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  • Ed Dozier

Use an External Editor from Inside ON1 Photo RAW 2023

I found it to be challenging to figure out how to execute some external editors from within my ON1 Photo Raw 2023 program. I thought I’d save you the pain of finding out how to do this yourself. I’m not talking about plug-ins here, which ON1 can also use, but actual executable programs instead.


I happen to feel that Topaz DeNoise AI and Helicon Focus programs produce better results than those built-in features of ON1 Photo Raw 2023. These are just two examples of external photo editing tools that can be invoked from within ON1 Photo Raw 2023.


I’ll start by showing you how to run Helicon Focus from within ON1, and then later demonstrate Topaz DeNoise AI. Helicon expects a bunch of photos to convert into a focus stack. In addition, Helicon doesn’t know how to decode my camera’s raw-format files, so they need to get converted before running Helicon. Why would I use Helicon Focus instead of the built-in stacking feature in ON1 Photo Raw 2023? Because Helicon Focus can stack many more photos and is overall more sophisticated at stacking than ON1 Photo Raw 2023.


Going against logic, you have to invoke external editors from within the Browse module of ON1 and NOT from within its Edit module.



Running Helicon Focus from ON1




Run another application


From within the Browse module, multi-select the photos that you want to get processed by Helicon Focus. For most other editors, you only have to select the single photo you want to edit outside of ON1.


After the photos are selected, click the right mouse button, and then click on ‘Send to Other Application…’. In the future, you won’t have to do this procedure with your external application, because ON1 will remember it and you’ll be able to select it directly from the list.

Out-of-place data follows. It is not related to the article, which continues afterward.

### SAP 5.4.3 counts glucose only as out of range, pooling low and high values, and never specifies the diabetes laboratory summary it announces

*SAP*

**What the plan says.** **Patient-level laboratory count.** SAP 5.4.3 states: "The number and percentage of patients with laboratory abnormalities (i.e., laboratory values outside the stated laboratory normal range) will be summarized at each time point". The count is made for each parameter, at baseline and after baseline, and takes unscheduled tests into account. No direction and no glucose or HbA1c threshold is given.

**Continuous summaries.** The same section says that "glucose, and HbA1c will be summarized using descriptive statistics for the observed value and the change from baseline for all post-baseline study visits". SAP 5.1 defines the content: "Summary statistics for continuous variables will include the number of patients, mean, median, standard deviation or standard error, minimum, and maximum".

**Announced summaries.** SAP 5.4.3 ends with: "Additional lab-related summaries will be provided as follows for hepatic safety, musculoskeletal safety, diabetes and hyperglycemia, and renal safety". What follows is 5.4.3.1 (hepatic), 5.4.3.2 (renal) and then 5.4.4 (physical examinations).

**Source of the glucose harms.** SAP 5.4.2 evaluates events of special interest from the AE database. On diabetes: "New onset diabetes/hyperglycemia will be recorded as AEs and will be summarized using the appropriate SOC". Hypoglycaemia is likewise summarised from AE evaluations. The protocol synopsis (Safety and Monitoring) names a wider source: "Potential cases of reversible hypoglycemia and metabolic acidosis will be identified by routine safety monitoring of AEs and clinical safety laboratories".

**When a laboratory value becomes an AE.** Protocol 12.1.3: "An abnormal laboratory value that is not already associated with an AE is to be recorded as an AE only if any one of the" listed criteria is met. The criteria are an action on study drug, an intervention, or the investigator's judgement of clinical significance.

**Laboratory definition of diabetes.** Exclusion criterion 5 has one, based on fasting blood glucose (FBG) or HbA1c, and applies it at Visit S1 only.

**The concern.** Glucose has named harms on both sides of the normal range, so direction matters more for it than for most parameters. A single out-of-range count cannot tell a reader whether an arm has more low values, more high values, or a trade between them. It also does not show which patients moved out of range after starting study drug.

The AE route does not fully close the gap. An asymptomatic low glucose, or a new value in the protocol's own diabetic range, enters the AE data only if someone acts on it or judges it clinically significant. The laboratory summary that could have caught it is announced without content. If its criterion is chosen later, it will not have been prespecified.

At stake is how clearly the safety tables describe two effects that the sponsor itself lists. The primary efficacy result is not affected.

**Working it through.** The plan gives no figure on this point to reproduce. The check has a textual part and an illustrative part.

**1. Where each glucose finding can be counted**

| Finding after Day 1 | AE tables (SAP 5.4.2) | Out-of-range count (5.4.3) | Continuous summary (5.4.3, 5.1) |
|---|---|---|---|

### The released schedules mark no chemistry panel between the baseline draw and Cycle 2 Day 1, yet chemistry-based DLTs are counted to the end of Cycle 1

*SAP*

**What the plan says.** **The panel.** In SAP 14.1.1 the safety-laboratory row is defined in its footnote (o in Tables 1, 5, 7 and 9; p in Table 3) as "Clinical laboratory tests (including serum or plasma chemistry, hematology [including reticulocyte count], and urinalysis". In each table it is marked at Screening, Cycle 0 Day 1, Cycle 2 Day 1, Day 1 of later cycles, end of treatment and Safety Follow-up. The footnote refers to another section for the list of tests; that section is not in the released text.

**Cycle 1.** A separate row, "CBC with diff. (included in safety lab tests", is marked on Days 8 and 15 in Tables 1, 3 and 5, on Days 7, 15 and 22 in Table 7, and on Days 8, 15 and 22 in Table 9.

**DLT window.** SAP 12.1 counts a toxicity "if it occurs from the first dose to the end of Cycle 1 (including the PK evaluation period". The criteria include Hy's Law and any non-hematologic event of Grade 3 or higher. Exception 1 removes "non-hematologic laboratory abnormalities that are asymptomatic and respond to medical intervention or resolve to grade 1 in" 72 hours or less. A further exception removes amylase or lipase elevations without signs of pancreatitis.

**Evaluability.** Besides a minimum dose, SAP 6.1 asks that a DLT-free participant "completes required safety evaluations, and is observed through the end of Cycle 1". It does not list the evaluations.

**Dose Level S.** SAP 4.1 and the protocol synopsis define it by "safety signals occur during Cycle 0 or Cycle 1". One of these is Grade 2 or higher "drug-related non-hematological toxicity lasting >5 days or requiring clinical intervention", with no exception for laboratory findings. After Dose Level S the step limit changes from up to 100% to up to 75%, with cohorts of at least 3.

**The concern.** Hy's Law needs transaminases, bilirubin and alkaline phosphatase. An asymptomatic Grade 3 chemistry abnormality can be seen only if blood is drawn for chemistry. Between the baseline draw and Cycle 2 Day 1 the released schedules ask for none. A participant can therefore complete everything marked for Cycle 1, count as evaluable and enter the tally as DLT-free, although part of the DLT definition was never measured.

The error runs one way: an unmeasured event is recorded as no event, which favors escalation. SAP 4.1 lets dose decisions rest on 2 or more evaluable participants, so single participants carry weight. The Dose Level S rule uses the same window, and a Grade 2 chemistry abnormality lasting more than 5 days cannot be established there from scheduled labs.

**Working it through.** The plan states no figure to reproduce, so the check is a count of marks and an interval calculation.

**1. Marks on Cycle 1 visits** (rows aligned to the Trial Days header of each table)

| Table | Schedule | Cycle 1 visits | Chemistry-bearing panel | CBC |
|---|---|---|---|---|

Locate your application and then click ‘Open’


In the shot above, I navigated to ‘HeliconFocus.exe’ and then clicked the ‘Open’ button.




Multiple photo warning


Since I selected a bunch of photos to get stacked, ON1 got nervous and wants to double-check that I really want to send all of the photos to Helicon Focus. Yes, I really want to.




Send copies of photos; not originals


The first dialog that shows up wants to know if the original file or a copy of the file should get sent to the external editor. I have elected to send a copy that retains the edits I have already done from within ON1. DON’T click ‘Edit’ yet!!!


Helicon Focus doesn’t understand my cameras’ raw format files, so I have to get them converted into a file format that it recognizes. I decided to send it ‘tiff’ format. Next, click ‘Copy Options’.




Select TIFF from the format options


I have chosen to select the TIFF format and SRGB color space for my stacked photos. This is a file format that my program Helicon Focus is happy with. Now, I can click Edit to continue on to the external editor.




Progress dialog while making TIFF photos from raw photos


The ON1 program lets me know it’s busy converting those raw photos into TIFF copies, preserving the original raw files. This can be time-consuming.